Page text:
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  5. "Tutafanya taratibu"

"Tutafanya taratibu"

Translation:We will do it gently

August 21, 2017



May be: "tutaifanya taratibu"?


Looks good to me. There doesn't seem to be an object in the Swahili sentence in the question. Could it be implied by some convention I am not aware of?


I agree with BwanaSimba. According to my Tanzanian Swahili teacher, you would normally put the object infix here. His lesson notes say:

The object marker is mainly used when there is no overt object noun or nominal in the sentence. Example:
Ulipenda kitabu changu? (Did you love my book?)
Ndiyo, nilikipenda. (Yes, I loved it.)

So in this example question, the overt object is kitabu (book) and in the response the object (book) is instead represented by the object infix -ki- (it).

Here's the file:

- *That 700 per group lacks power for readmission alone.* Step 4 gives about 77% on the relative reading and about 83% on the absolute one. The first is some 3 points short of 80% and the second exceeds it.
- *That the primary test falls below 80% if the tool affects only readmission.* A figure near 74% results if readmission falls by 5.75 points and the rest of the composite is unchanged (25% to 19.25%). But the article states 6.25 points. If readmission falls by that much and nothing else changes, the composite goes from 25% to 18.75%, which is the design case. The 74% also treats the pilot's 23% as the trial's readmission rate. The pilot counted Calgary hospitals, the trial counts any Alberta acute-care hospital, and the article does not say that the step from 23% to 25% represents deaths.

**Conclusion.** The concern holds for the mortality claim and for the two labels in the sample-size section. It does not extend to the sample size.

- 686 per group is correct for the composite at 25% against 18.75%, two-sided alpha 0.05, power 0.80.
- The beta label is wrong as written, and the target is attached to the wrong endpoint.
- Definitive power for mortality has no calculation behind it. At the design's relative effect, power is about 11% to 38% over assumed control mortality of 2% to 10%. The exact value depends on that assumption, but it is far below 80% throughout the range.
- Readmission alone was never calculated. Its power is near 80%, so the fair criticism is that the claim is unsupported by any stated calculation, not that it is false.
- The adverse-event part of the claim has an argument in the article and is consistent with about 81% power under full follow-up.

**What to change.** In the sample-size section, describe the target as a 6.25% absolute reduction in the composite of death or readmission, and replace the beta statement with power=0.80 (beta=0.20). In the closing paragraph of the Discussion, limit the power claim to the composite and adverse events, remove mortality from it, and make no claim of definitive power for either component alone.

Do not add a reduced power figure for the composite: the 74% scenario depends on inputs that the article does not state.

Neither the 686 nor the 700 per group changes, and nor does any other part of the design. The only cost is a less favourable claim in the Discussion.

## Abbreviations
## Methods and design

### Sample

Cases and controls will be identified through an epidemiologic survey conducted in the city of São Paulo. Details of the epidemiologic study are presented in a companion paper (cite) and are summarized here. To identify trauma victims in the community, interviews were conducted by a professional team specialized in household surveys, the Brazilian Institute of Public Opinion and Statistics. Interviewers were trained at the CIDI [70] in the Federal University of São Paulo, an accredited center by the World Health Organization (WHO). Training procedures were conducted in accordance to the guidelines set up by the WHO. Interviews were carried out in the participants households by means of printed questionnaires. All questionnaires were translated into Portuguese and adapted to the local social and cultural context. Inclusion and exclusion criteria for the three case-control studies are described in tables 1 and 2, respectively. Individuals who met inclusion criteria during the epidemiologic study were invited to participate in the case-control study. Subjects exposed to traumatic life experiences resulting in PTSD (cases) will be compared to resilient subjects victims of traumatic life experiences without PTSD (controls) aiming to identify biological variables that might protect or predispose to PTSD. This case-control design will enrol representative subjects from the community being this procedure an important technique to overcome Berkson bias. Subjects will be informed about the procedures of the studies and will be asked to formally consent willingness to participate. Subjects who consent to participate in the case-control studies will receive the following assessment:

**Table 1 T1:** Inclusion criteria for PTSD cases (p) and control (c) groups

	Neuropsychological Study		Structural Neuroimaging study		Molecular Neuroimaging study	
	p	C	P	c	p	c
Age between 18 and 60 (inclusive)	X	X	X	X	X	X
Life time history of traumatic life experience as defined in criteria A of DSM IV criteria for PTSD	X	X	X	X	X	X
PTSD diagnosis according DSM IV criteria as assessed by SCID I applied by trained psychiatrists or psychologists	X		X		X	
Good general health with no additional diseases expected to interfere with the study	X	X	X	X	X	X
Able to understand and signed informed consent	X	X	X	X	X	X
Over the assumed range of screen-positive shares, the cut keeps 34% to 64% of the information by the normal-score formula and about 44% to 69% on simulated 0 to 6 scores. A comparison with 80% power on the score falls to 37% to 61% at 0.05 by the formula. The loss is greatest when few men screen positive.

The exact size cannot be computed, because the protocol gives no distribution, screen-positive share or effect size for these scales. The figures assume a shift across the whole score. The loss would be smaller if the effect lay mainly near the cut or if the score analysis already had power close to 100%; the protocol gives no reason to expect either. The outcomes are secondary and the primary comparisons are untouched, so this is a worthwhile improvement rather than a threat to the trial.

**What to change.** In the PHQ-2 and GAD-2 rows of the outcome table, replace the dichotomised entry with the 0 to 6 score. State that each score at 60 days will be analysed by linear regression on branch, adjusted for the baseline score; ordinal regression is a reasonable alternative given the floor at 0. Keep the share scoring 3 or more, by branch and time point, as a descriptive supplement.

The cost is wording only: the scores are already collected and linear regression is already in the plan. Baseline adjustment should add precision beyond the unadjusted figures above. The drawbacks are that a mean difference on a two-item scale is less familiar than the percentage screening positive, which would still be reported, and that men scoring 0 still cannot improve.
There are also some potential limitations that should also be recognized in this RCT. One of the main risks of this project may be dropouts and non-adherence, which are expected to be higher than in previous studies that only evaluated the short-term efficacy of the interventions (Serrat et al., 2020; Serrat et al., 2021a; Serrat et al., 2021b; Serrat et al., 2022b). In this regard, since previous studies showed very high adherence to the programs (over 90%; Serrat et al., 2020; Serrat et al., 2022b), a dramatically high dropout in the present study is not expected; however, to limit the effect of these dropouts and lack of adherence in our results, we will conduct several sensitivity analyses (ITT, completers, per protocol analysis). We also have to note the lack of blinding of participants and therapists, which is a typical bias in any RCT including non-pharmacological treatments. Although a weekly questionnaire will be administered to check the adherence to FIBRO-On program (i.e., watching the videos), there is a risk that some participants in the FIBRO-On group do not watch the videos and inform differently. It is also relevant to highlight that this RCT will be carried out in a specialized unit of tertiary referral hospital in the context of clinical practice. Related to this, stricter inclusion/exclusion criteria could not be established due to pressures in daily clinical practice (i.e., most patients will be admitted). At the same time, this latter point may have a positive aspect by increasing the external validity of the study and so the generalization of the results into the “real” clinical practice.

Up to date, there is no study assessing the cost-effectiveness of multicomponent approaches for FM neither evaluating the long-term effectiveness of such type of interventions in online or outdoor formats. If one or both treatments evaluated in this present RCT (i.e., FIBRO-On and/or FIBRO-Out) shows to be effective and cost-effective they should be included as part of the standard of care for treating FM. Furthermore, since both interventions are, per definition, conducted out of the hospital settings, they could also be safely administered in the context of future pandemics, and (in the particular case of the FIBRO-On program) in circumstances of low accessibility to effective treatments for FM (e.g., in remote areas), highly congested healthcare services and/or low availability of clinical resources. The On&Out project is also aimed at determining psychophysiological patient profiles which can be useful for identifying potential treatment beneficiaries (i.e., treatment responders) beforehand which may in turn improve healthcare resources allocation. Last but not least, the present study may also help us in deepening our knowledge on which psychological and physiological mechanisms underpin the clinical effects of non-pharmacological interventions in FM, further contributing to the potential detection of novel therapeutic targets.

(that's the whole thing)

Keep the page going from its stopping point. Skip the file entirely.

Since there is no overt object mentioned in the sentence "Tutafanya taratibu" and the translation says "We will do it", there is a mismatch according to the explanation above. But maybe the course developers are showing that it is common to break this rule?


We have speech now and a native speaker is using it like it is stated in the lesson. Maybe it is not that strict. I saw many places where using object infixes would be appropriate, but are not used.


Don't suppose you could be clearer about what you're saying? It took me a while the first few times to notice the difference between what you put and the "answer", before realising you were including missing object infixes.

It is a great help, so certainly don't stop, it's just a little confusing sometimes. Even if you just bold the difference, that little bit more information would make it clearer.


Can it be, "we will work gently"?


-fanya means "do".
-fanya kazi means "work".
(Kazi was not in the Swahili sentence, so it doesn't translate to "work".)

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